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Knives are out for Arun Jaitley, BJP’s most visible face.

March 28, 2011 By: Gemini Category: Uncategorized

Arun Jaitley’s enemies are out to scuttle his projection as a PM probable ahead of 2014 polls. His detractors in the BJP and the RSS have seized upon a WikiLeaks disclosure of US diplomatic cables, which was accessed by The Hindu, that he did not think much of Hindutva — other than being an “opportunistic” issue for the saffron party in times of elections.
The cables had quoted Jaitely as telling Robert Blake, then Charge d Affaires at the US embassy in New Delhi, as saying that the Hindutva was an issue to woo voters—and not a serious obsession with his party.
Jaitley’s assertion was no surprise because of the disenchantment in the BJP over the issue since they lost the Lok Sabha polls in 2009. Many BJP candidates had, in fact, blamed the shrill campaign by Varun Gandhi and other leaders on Hindutva for their defeat—as it pushed many Muslim voters enbloc to back the Congress.
In fact, in June 2009 after despair gripped the BJP following the results, Jaitely wrote a newspaper article calling for a debate within the BJP on fine tuning its ideological position and presenting a modernist face for its re-invention.
Now, Jaitley’s enemies think that he should not be let off the hook now. They have mounted a silent campaign in the RSS for action against him in the near future– though he has officially denied that he ever used the word “opportunistic” to describe the BJP’s ideological quotient to the US diplomat six years ago.
A known-Jaitley baiter, S Gurumurthy, is said to have written a letter to RSS chief Mohan Bhagwat, asking how could a senior leader like Jaitley be so causal about the core belief of the BJP and the Sangh. And whether he was worthy of the position he held in the BJP and before the eyes of the Sangh’s top brass.
Other Sangh functionaries who have never liked Jaitely have also joined hands. They are wondering sufficiently loud as to how the the Sangh could condone or allow such a remark when it had acted against L K Advani for his pro-Jinnah remarks made during a visit to Pakistan. That remark cost Advani his job as BJP chief.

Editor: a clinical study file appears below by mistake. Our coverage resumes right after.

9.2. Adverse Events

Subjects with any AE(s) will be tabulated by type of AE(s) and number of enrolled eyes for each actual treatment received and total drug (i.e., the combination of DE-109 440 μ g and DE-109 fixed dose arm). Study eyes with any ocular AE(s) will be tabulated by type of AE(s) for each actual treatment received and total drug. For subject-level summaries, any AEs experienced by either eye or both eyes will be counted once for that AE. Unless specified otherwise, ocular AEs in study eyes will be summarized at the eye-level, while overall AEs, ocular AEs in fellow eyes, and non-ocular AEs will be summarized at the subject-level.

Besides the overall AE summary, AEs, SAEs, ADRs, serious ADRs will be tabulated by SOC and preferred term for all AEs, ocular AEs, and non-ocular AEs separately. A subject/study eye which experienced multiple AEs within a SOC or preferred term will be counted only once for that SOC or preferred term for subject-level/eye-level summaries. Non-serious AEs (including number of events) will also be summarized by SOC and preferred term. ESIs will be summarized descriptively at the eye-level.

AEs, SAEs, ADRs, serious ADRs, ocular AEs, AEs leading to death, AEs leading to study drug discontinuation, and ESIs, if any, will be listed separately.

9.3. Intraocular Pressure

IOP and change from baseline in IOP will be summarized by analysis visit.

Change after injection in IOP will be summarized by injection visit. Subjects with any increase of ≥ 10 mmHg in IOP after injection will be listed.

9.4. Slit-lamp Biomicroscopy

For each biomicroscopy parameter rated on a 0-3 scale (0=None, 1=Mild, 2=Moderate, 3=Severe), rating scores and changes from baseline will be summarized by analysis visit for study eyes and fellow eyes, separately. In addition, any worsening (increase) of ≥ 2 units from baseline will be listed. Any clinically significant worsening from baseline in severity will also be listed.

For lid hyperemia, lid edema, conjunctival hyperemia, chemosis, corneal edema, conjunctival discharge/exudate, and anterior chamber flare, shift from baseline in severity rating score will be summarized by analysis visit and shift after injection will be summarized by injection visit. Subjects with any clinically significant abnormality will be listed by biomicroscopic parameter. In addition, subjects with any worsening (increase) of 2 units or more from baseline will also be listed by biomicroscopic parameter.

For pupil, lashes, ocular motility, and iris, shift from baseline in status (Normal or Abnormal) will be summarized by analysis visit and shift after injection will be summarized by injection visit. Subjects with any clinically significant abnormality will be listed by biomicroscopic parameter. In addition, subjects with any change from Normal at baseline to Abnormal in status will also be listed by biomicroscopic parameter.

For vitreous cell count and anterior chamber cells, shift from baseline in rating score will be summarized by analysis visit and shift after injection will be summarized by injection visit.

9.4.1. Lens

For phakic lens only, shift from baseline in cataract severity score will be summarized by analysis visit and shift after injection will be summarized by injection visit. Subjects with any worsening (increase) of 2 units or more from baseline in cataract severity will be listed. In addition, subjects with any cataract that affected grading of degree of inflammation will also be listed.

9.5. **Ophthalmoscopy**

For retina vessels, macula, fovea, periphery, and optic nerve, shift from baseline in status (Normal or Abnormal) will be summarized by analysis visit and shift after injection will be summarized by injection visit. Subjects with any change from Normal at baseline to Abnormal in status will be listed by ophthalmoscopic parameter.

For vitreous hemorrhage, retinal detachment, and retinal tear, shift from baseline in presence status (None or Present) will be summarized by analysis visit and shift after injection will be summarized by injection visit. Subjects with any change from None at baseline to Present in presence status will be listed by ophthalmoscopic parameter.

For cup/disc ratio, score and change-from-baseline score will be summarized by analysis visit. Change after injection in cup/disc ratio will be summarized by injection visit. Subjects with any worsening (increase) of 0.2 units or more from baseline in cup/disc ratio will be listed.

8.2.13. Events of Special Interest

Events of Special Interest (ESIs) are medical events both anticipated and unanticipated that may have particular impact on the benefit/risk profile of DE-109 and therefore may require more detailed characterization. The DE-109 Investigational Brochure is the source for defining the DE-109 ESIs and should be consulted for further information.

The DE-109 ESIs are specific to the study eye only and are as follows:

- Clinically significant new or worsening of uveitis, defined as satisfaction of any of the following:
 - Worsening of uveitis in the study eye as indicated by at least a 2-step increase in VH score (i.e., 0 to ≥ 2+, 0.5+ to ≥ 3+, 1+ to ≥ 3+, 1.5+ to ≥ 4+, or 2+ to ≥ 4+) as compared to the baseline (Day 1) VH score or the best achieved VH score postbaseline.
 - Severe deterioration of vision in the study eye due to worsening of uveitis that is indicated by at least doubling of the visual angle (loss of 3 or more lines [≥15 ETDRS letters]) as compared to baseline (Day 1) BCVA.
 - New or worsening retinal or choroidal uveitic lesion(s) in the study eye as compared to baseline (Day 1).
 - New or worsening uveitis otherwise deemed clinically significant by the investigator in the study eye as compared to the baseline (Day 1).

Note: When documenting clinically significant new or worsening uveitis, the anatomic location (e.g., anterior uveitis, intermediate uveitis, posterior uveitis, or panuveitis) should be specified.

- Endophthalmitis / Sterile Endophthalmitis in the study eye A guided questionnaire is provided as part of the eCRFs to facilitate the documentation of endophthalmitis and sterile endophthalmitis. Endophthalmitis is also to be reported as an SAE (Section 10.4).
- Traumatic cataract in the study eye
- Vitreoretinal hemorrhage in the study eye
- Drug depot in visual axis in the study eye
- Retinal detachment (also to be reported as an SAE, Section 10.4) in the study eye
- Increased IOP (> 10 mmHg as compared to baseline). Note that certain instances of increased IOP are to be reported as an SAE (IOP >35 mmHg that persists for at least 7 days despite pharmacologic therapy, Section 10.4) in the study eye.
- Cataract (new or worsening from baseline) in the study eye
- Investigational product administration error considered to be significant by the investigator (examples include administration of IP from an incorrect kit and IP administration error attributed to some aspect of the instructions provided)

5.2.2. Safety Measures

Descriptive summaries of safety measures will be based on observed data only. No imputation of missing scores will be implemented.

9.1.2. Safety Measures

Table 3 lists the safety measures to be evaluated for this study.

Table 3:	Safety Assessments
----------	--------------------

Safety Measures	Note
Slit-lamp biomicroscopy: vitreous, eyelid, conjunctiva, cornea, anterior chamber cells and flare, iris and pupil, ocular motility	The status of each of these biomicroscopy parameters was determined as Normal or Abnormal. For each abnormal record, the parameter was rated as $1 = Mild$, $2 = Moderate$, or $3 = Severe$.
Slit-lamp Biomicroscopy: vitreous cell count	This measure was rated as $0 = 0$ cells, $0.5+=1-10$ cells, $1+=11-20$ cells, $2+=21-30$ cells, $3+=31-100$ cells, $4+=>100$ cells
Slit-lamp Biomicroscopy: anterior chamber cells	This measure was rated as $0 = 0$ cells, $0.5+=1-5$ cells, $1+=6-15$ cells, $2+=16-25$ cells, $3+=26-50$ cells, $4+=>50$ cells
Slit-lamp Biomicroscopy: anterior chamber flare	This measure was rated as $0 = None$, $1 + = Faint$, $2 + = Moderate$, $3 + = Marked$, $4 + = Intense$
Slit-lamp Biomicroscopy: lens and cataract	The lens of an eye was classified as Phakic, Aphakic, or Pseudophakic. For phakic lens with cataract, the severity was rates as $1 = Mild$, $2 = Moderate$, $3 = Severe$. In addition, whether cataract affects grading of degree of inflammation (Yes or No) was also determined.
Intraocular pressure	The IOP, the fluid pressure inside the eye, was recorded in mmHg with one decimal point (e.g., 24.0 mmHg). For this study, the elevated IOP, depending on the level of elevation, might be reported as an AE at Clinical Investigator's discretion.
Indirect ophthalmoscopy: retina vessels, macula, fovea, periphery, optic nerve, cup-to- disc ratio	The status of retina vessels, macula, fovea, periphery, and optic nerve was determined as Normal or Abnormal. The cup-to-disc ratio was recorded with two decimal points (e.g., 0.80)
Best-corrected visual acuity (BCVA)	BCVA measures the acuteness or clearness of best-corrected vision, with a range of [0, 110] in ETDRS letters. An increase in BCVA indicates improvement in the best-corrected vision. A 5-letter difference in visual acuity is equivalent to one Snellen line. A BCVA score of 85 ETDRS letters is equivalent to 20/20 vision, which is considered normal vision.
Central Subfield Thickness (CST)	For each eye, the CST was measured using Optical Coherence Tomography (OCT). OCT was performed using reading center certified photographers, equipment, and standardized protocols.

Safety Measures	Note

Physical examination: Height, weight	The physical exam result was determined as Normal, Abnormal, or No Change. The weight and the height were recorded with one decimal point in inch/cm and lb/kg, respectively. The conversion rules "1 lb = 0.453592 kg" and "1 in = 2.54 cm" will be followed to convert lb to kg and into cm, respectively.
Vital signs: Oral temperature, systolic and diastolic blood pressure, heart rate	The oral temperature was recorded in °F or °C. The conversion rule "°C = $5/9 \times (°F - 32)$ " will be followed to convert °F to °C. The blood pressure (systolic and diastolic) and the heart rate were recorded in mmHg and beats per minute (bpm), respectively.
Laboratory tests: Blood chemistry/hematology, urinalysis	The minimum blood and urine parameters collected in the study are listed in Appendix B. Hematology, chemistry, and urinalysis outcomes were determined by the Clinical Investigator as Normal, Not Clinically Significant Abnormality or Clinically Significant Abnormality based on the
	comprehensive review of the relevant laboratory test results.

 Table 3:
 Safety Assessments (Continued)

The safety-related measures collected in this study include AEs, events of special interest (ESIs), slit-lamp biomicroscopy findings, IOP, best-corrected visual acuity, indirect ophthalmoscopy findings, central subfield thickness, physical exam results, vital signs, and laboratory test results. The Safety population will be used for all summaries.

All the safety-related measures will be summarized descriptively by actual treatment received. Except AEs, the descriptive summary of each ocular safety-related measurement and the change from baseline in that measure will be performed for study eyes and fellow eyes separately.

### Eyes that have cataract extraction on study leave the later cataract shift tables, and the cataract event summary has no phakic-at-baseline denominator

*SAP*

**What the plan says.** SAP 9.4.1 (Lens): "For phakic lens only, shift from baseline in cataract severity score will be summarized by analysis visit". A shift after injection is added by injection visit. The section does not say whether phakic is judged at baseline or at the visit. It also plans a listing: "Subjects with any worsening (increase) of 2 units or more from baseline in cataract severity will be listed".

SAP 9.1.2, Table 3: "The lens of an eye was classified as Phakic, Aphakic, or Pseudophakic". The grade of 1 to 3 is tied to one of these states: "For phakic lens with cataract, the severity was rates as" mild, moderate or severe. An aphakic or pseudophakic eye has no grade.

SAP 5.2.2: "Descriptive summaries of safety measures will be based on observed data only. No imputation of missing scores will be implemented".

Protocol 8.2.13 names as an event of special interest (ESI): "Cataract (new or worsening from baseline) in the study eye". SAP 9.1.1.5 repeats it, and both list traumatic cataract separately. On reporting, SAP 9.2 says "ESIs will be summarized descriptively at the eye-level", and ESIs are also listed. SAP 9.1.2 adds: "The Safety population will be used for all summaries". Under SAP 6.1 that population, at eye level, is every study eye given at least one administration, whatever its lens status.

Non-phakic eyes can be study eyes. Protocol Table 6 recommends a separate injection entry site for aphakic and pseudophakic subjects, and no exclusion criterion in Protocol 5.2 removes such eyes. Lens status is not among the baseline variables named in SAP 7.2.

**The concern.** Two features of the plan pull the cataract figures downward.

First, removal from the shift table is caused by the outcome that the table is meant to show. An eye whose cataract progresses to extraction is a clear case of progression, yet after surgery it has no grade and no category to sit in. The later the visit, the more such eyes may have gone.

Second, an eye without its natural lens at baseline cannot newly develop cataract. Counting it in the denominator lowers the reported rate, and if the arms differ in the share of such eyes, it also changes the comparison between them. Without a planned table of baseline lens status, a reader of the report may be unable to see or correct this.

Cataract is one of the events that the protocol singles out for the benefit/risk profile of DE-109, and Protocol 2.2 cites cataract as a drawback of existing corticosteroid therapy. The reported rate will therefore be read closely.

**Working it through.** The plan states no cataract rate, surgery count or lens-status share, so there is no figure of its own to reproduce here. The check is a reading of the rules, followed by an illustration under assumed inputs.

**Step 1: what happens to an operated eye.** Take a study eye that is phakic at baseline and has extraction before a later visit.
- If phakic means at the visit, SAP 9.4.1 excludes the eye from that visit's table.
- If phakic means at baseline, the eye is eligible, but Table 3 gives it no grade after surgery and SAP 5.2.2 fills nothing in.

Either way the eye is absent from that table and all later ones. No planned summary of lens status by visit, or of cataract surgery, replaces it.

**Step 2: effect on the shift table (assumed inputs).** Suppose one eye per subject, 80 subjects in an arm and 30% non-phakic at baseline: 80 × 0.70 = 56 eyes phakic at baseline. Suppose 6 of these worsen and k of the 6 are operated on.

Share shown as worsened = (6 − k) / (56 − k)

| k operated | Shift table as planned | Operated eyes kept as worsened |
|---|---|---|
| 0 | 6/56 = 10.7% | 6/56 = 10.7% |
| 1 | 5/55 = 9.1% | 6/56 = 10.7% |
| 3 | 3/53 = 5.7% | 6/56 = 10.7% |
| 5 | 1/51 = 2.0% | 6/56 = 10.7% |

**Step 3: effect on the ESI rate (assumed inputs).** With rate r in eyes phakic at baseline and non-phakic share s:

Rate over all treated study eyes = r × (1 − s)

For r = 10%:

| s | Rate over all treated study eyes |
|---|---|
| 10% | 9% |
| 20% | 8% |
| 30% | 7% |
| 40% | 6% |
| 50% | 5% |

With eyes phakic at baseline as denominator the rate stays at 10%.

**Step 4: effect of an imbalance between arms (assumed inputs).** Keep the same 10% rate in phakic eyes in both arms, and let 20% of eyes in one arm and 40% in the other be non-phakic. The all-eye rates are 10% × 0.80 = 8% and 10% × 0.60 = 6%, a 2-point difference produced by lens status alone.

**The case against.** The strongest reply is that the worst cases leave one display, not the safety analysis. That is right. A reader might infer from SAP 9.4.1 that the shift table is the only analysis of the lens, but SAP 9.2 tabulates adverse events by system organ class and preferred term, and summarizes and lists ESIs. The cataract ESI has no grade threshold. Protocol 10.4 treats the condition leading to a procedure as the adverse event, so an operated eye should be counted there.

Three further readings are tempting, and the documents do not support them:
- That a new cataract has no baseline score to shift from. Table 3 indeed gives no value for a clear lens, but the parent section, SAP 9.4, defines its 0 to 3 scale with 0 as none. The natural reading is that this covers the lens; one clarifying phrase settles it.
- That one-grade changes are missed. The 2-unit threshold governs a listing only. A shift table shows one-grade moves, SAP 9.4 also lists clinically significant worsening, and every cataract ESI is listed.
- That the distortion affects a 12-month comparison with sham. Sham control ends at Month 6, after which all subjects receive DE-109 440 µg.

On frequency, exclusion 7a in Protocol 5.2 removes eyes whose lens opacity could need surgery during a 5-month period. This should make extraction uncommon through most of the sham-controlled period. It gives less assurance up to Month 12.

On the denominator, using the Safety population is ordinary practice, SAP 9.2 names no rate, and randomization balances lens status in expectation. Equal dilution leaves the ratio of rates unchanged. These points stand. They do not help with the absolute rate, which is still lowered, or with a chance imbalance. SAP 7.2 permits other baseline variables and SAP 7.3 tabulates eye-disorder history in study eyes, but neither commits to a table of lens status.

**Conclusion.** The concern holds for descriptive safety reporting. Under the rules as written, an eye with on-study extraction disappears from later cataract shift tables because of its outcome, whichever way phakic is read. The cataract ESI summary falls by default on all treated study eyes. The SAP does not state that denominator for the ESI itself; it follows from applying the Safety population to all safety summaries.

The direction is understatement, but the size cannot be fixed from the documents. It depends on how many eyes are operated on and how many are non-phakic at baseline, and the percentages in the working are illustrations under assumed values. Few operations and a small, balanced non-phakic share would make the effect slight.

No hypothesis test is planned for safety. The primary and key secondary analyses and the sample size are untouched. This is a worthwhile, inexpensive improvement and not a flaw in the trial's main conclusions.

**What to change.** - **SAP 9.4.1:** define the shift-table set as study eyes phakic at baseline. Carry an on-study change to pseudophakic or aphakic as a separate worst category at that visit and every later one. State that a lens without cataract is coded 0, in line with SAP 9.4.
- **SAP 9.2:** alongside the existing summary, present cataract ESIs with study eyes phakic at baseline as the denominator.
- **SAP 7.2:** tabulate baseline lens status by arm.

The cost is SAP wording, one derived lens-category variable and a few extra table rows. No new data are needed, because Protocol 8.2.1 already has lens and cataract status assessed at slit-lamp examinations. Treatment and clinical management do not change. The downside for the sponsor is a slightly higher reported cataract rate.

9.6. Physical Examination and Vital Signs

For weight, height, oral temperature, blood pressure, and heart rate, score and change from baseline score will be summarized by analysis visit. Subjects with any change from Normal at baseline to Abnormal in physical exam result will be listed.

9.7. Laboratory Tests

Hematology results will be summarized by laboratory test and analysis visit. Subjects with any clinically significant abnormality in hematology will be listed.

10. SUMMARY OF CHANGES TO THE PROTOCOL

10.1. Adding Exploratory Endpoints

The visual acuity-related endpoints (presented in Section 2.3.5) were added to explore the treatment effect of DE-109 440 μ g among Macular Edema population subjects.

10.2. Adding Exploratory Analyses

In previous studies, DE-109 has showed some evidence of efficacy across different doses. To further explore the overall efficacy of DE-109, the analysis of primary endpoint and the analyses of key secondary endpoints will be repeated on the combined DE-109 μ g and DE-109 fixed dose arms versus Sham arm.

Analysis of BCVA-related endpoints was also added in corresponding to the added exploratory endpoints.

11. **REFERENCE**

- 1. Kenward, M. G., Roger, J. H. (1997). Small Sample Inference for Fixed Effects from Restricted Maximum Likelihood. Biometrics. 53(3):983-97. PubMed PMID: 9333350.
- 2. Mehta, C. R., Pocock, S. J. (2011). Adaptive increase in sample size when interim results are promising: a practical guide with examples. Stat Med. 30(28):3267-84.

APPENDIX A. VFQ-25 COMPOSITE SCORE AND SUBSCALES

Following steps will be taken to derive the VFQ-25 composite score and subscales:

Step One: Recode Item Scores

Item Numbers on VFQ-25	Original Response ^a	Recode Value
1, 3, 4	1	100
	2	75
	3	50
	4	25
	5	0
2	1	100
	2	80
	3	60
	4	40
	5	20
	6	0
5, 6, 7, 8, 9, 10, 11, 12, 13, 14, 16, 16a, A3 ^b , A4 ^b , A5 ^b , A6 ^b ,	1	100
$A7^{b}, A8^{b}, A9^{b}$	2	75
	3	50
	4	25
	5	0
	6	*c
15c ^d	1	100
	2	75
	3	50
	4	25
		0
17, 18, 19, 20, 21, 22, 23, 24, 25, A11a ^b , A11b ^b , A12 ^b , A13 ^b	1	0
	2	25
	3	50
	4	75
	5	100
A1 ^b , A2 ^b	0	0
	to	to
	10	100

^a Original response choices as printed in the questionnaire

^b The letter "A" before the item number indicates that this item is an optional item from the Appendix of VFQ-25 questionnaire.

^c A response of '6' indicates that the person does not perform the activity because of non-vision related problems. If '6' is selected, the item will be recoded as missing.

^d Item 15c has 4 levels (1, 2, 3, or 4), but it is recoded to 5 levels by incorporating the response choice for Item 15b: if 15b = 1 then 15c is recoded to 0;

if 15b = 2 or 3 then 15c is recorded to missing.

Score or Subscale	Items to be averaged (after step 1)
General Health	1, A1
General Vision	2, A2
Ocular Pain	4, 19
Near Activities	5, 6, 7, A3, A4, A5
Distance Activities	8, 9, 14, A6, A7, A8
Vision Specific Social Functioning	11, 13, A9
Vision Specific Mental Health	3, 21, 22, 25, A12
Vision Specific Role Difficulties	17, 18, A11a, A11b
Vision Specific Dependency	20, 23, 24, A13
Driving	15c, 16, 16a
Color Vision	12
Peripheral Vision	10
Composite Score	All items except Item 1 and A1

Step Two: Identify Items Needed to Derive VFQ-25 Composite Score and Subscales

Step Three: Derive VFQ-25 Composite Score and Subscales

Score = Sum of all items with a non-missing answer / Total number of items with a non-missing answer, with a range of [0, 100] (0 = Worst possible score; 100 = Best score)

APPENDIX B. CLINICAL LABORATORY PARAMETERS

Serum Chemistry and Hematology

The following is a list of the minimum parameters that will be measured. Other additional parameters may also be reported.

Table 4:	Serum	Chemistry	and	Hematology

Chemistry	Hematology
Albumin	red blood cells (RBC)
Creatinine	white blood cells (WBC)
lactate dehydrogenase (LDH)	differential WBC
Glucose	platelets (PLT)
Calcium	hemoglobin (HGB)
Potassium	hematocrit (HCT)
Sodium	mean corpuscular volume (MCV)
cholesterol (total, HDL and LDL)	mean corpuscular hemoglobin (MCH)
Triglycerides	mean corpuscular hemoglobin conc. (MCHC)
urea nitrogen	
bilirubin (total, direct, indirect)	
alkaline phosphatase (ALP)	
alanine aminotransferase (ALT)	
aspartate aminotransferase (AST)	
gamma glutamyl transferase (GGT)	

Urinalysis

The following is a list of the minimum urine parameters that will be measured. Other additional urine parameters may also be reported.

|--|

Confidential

Interestingly, Gurumurthy and Jaitley were once friends — because of their common association with Indian Express founder and proprietor Ramnath Goenka and their crusade against Indira Gandhi and Rajiv Gandhi. 
Subsequently, they fell out when Jaitley became industry minister in the Vajpayee government and rubbished Gurumurthy’s swadeshi ideas.
A month ago, Jaitley targeted Gurumurthy, dubbing him as the Shankaracharya of Mylapore, for “misleading” Advani on the issue of black money. 
Advani had to apologise to Congress president Sonia Gandhi after she strongly objected to him in writing about references to her as holder of foreign bank accounts in a report authored by Gurumurthy. 
Jaitley’s predicament in the wake of WikiLeaks disclosure is being relished by Sushma Swaraj, Leader of Opposition in Lok Sabha, and his bitter rival, former BJP president Rajnath Singh. 
Swaraj and Rajnath Singh see Jaitley as a huge stumbling block to their rise as undisputed leaders. 
Though they are maintaining a careful silence, their backers in the BJP want to kick start a whisper campaign, which can eventually force the RSS to seek his removal from the post of Leader of Opposition in Rajya Sabha. They want to install Venkaiah Naidu in his place.
That way, they think that they would be able scuttle his bid for the top slot as BJP prime minister candidate ahead of the Lok Sabha polls in 2014.
Till date, BJP chief Nitin Gadkari, however, has refused to play into the hands of Jaitley’s detractors and backed him to the hilt. He says he cannot believe Jaitley would have ever said such a thing. But many BJP insiders believe “ooportunistic” could not have been invented by the US diplomat, who was only transmitting to his bosses in Washington about his interaction with the senior BJP leader. 

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